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Ermahgerd. Berks.

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Caliban's War
James S.A. Corey
The Shining Girls

The Executioness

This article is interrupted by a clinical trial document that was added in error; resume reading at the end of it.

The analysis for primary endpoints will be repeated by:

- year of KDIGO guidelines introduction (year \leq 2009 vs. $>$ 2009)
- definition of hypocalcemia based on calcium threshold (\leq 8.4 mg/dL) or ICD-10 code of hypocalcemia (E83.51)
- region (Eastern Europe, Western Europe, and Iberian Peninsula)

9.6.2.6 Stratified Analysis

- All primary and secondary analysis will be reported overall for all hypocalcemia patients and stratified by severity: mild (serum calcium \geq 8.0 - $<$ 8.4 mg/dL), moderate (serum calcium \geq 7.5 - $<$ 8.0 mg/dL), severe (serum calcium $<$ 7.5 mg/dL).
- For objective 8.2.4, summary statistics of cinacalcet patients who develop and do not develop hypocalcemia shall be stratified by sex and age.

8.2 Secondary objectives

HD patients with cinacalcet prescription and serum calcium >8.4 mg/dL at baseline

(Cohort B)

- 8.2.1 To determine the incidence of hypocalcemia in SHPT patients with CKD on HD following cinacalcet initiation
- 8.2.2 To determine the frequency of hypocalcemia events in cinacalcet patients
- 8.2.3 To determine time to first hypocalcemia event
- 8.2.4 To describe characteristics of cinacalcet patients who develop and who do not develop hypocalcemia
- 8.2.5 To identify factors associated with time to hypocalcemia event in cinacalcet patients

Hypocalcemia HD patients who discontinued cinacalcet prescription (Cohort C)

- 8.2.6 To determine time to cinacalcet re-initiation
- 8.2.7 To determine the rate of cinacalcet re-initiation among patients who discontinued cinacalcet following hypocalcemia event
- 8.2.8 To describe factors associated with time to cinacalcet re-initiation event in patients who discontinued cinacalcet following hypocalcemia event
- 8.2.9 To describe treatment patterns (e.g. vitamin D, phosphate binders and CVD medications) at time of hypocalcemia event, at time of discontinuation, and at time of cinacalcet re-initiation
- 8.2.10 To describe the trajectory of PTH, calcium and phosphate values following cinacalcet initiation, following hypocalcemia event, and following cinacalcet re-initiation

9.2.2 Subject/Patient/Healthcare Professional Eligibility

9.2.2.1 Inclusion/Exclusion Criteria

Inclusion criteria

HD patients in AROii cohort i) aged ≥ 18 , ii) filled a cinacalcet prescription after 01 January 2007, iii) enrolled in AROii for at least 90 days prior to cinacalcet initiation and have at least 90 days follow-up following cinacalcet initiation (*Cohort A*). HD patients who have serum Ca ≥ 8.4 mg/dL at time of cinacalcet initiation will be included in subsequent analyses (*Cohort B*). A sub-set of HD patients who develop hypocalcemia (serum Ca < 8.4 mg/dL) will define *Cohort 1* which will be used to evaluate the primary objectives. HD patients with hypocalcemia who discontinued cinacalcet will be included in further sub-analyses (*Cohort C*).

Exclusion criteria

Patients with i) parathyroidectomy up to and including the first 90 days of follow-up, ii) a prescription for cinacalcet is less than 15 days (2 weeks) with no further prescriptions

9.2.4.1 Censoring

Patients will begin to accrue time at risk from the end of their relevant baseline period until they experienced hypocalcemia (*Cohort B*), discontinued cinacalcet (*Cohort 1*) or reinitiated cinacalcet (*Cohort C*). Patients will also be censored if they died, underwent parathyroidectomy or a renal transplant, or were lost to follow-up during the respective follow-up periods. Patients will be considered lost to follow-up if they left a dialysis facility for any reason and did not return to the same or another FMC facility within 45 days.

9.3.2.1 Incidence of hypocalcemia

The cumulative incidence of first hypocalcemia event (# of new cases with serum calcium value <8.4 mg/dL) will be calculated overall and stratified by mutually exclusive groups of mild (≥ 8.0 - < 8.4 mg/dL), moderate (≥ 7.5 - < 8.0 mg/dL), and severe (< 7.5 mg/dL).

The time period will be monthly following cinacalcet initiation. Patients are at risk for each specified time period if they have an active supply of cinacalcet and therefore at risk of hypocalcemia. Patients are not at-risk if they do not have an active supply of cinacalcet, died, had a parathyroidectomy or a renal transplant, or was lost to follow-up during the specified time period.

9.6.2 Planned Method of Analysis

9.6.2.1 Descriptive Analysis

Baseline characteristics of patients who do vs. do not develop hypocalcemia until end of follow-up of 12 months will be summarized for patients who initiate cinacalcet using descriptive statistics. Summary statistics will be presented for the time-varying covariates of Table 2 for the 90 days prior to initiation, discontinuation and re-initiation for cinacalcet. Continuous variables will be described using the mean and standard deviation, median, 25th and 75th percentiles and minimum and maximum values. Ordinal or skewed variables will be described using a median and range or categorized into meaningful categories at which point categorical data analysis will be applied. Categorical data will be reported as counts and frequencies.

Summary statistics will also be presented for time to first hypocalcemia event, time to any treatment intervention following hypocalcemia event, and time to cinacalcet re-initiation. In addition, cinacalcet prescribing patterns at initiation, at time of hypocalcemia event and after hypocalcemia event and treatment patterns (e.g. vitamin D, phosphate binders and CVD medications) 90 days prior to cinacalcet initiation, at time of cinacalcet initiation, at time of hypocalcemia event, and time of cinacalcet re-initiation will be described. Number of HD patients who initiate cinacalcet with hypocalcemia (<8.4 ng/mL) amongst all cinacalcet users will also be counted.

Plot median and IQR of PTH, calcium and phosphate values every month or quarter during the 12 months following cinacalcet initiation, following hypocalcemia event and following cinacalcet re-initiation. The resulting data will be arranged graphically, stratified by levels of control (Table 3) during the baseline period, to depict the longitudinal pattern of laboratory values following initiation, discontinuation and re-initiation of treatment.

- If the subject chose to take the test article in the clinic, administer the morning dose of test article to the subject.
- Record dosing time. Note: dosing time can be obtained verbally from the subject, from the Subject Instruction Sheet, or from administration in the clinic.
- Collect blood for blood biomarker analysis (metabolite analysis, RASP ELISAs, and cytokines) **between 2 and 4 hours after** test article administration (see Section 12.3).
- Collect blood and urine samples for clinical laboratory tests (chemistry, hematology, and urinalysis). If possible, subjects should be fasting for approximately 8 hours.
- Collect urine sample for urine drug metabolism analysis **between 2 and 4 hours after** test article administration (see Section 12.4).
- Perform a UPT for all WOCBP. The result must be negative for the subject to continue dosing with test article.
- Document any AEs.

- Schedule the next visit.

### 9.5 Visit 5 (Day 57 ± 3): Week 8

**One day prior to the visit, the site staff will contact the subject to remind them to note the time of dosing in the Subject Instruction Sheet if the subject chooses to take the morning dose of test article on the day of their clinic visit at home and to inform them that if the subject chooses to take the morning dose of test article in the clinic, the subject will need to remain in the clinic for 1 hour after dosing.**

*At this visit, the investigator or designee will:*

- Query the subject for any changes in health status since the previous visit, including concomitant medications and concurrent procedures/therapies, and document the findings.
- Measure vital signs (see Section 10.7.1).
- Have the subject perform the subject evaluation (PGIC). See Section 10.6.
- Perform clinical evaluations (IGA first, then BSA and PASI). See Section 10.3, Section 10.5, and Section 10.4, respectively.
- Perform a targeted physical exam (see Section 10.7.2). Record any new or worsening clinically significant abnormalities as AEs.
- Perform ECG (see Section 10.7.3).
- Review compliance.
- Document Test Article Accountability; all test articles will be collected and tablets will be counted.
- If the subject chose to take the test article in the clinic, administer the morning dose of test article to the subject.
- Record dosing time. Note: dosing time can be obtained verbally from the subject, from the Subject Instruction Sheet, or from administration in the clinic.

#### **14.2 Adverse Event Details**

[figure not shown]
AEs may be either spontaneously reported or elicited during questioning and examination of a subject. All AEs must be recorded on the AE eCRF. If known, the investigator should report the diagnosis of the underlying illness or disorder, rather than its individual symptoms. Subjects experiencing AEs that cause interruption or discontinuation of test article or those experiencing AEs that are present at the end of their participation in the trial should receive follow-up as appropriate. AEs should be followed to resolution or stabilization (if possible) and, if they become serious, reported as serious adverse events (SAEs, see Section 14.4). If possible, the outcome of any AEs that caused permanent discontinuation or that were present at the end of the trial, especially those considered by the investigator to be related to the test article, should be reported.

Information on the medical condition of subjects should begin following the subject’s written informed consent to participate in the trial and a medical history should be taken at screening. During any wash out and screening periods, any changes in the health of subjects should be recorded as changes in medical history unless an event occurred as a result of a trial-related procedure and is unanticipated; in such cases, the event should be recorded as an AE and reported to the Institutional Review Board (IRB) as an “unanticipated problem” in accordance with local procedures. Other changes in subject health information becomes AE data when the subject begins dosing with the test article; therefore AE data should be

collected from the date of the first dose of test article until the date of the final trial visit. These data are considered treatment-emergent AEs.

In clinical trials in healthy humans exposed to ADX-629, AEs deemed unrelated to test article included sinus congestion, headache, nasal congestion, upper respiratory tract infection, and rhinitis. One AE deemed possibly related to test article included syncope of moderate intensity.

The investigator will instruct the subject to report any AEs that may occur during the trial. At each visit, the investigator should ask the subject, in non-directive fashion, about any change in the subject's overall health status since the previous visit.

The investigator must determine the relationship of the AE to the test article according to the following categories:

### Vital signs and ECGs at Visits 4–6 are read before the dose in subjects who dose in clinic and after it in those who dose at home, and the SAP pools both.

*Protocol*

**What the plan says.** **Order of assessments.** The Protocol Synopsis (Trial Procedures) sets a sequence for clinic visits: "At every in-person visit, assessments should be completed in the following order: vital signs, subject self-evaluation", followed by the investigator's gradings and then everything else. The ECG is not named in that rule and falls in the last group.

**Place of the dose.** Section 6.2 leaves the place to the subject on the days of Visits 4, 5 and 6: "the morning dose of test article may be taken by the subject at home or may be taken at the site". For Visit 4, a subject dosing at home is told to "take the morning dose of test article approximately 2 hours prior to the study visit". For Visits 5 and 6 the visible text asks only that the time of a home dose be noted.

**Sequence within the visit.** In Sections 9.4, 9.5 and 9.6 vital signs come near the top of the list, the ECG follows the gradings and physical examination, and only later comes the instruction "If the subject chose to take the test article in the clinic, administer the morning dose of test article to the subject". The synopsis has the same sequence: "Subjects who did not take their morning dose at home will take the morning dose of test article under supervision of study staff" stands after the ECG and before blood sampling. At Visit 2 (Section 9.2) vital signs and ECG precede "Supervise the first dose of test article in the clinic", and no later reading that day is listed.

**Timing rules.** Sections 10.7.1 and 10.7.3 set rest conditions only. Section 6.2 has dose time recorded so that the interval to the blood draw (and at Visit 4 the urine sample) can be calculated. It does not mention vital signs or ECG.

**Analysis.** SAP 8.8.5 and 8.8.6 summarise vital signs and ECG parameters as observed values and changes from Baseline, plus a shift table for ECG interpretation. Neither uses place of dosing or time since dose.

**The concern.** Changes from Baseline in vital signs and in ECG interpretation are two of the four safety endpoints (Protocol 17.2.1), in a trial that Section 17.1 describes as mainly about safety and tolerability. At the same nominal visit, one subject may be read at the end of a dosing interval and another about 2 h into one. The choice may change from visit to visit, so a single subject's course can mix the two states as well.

The Executioness - Tobias S. Buckell, J.K. Drummond One day, Tobias Buckell and Paolo Bacigalupi decided to write a pair of novellas set in a shared world. They obviously put a lot of thought into this fictional landscape, a place where magic exists, but its use carries a terrible price -- every time a spell is cast, a shoot of cursed bramble sprouts from the ground; one prick of its poison thorns will send you into a deep sleep from which no mere prince's kiss will awaken you. It's a neat idea, rife with juicy metaphorical implications to go along with the unusual fantasy trappings, and Bacigalupi clearly had a lot of fun playing in the sandbox with his half of the project, The Alchemist. Buckell, meanwhile, plays around in the sandbox for a few minutes but soon gets board, abandoning the game and the sandbox altogether to wander off to a nearby tree and play army. And sure, army can be fun, but sometimes you want something a little more engaging than "pew pew pew!" and I didn't quite find it here.That's not to say this is a totally bland story. Plus one point for an interesting protagonist, anyway -- a woman, a mother, an Executioness who inherited the trade from her dying father. Her children are kidnapped during a raid on her city (the shared setting in question), and she sets off, axe in hand, to rescue them. Along the way, she meets a predictably bland band of colorful characters and like-minded women, willing to fight for their destinies.The attempt at a feminist war story is admirable -- the women fighters aren't Amazons, but cooks and washerwomen and artisans, given agency and exercising a will to power -- but man, is it obvious where all this is going. It's the literary equivalent of the mousey girl with a ponytail ditching the specs and shaking out her flowing locks. The villains are suddenly all, "Pff, they are just women... oh crap, look how many there are! [dies]"There is also this bit about the fine line between fighting for a just cause and unbridled zealotry, but it was kind of shoehorned in there, and rushed at that (we've only got 104 pages to work with, and some of them are drawings). I think probably the best way to experience this would be as originally envisioned -- read aloud to you, interspersed with chapters of Bacigalupi's book (it's on Audible, check it out). The cerebral, brooding nature of The Alchemist would contrast nicely with the action-heavy, uh, action here. Or I guess you could just read one chapter of each at a time, but you aren't going to take two novellas in the bathtub, are you? Didn't think so.